We also had the chance to sample manual-equipped models, and while I assumed that this would be a slam-dunk choice for me – manual over auto – I’m not so sure. The feel is a little rubbery, the throw a little long and I would ask for a more positive sensation when a gear engages. The auto is so darn fast, to, and you get NGR so I’d have to think a lot longer and a lot harder about the decision.
One thing that remains mostly constant regardless of your transmission choice, though, is how well the Elantra N handles. It gets adaptive suspension, electronic limited slip differential, bigger brakes, and a livelier steering rack than its stablemates – not to mention a brace behind the rear seats that increases torsional rigidity by 29 per cent – which all combines to provide the kind of handling hitherto reserved for the FWD GOATs like the VW GTI and that Si we keep talking about.
Instantaneous turn-in and precise body control are the words of the day here, and if you happen to start losing grip on that inside front tire, the eLSD reigns it all in.
We were given the chance to put the Elantra N through its paces on the Sonoma Raceway just outside of San Francisco and you can really feel all the chassis components working in concert here. Even on a damp track – a rarity for Sonoma – the Elantra was kept copasetic. Just as you’d feel that inside wheel spinning, the outside wheel would get the power it needs to pull you through. Aside from a slightly livelier tail then expected under braking – that throws the weight forward, reducing rear traction –partly due to the Michelin Pilot Sport 4S tires not totally jiving with the damp conditions, the Elantra was up to the task presented by a world-class race course such as Sonoma.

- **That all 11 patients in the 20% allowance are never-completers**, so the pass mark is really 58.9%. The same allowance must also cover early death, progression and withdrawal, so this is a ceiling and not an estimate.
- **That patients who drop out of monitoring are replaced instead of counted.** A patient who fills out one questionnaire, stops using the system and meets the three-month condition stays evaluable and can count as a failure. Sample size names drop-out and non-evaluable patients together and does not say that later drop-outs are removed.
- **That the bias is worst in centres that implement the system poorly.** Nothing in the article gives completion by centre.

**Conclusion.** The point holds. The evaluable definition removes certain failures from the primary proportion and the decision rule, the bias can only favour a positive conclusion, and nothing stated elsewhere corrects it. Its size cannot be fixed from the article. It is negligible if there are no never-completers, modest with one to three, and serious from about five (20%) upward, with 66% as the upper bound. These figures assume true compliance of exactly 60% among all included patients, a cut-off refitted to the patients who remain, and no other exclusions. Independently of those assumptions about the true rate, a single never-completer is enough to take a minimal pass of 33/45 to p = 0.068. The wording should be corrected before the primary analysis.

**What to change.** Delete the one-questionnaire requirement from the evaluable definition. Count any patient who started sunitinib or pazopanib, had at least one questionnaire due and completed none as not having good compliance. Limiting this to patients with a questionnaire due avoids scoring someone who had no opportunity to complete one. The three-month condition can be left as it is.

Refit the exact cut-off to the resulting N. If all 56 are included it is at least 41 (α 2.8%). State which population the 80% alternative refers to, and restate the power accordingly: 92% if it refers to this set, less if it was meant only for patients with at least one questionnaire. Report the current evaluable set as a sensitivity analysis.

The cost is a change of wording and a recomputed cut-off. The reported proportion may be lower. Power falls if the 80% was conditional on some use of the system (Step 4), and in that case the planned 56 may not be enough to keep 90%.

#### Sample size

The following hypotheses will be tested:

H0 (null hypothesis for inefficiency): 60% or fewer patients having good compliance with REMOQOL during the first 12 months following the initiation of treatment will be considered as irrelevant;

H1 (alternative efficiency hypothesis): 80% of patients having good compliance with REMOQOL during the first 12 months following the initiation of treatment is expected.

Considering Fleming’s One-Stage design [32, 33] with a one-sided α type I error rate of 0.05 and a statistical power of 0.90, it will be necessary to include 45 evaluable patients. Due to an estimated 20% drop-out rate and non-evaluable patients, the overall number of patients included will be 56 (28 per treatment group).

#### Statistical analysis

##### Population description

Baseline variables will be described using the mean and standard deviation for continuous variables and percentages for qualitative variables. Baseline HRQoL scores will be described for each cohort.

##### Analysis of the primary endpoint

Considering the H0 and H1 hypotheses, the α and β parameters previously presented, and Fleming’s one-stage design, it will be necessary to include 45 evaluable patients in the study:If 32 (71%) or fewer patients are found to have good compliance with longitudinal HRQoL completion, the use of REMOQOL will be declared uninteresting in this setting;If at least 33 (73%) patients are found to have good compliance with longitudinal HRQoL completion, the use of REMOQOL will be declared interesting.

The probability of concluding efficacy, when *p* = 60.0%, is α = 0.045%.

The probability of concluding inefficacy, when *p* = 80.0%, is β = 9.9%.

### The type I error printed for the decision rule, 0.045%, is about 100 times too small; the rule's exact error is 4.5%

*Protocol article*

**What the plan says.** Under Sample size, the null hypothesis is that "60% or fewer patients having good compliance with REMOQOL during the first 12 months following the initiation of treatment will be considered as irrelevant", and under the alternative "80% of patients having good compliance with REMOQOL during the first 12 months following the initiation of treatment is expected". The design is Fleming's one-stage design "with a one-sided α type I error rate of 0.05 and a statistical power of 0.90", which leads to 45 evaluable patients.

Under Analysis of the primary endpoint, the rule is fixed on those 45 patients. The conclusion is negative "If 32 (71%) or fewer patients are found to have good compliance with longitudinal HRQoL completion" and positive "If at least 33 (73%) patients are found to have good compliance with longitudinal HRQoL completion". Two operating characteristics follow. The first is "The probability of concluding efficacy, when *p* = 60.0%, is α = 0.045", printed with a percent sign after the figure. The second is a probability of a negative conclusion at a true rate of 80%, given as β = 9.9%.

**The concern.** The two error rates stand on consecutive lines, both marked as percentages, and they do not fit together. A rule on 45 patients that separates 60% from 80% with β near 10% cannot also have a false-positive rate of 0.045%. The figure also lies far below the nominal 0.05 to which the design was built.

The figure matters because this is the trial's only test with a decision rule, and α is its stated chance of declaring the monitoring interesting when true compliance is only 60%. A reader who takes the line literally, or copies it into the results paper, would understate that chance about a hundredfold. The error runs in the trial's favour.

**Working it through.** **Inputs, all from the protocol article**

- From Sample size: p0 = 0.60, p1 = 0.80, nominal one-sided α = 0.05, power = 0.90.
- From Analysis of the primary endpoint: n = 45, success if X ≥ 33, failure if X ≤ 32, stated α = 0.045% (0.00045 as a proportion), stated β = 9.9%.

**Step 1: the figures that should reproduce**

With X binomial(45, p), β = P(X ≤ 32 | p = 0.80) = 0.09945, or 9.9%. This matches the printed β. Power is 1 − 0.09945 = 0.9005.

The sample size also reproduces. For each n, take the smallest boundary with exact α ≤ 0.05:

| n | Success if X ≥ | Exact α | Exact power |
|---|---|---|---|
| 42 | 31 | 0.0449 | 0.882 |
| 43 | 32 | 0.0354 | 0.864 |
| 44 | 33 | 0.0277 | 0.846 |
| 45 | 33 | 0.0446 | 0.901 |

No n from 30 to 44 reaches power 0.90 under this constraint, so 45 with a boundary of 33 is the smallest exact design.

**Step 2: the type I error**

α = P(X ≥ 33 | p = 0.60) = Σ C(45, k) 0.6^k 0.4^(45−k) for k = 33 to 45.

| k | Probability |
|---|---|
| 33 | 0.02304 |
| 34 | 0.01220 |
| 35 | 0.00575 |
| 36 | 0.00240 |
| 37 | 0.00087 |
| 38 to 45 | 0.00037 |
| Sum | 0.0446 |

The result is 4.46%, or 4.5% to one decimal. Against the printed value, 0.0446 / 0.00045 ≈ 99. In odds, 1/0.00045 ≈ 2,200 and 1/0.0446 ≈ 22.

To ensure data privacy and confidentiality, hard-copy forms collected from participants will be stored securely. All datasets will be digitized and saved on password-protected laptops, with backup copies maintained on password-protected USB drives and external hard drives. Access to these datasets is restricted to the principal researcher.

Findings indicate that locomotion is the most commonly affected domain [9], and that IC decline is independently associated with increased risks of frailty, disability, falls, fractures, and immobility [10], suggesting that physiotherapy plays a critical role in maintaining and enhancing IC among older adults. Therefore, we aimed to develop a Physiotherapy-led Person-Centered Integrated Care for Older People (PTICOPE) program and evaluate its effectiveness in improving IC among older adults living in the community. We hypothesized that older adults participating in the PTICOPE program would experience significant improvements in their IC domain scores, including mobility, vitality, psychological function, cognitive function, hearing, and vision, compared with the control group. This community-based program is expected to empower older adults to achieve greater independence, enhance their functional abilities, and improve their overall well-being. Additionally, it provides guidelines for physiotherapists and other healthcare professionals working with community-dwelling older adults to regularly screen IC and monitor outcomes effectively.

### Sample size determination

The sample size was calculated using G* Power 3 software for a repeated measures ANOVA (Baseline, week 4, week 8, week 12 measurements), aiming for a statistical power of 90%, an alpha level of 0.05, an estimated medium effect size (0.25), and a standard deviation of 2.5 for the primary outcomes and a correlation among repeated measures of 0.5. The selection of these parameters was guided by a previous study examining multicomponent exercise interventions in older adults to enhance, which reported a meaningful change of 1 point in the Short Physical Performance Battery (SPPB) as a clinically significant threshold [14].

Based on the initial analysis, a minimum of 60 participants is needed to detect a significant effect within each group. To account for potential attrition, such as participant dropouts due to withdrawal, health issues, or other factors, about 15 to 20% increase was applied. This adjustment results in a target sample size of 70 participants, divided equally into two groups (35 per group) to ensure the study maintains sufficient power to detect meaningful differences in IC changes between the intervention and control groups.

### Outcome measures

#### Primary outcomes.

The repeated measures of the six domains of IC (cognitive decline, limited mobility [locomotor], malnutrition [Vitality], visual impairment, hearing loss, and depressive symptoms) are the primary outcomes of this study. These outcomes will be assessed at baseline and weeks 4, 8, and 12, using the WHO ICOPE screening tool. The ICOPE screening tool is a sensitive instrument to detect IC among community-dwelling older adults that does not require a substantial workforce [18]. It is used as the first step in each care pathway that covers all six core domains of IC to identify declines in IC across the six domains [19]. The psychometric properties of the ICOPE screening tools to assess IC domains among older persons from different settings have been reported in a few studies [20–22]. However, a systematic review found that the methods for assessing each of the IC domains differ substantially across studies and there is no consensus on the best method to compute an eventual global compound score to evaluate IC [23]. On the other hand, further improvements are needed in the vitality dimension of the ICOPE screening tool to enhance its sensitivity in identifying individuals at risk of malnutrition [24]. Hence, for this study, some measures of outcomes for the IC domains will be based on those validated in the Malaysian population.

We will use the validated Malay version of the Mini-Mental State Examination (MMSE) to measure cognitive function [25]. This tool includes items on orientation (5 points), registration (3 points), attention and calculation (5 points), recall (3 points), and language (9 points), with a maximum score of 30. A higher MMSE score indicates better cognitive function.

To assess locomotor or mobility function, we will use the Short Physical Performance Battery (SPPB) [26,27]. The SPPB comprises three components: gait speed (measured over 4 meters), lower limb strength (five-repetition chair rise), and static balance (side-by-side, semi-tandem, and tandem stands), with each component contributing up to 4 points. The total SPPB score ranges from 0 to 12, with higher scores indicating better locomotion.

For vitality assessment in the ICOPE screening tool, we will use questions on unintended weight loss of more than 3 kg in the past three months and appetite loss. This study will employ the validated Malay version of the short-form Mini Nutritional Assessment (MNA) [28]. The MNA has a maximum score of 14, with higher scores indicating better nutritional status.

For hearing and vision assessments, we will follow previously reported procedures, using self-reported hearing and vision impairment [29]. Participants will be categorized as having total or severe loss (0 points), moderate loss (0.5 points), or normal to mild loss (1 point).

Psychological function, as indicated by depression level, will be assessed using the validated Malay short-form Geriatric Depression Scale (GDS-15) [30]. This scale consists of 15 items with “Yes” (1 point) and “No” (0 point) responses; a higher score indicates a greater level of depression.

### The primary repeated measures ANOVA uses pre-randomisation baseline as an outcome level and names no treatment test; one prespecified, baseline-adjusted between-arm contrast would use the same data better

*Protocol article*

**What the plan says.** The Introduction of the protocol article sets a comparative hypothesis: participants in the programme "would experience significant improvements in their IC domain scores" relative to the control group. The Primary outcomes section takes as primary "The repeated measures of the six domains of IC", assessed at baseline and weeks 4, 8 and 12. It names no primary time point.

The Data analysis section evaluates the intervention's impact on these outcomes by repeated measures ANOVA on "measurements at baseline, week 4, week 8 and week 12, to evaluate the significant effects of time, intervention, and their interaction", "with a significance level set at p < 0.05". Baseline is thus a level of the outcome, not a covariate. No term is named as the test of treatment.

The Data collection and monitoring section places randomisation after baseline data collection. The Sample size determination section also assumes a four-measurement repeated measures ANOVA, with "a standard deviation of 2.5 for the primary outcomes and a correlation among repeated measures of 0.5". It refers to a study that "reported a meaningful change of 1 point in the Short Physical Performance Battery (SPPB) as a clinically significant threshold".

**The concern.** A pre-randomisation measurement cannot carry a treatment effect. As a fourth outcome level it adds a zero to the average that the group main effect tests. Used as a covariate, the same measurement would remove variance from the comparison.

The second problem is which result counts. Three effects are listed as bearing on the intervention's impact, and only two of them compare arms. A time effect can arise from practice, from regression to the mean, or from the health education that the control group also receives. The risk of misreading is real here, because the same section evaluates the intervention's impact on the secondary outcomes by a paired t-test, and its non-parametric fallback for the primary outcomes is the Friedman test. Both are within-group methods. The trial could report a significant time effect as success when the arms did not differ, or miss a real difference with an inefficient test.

The truth that matters most in the rear world, though, is that more than being up to tackling a racetrack, the Elantra N is up to tackling the best of the best in the sport compact segment. It’s a segment with some well-established vets, but this Elantra N has the power and tech to shake that establishment.
The vehicle was provided to the writer by the automaker. Content and vehicle evaluations were not subject to approval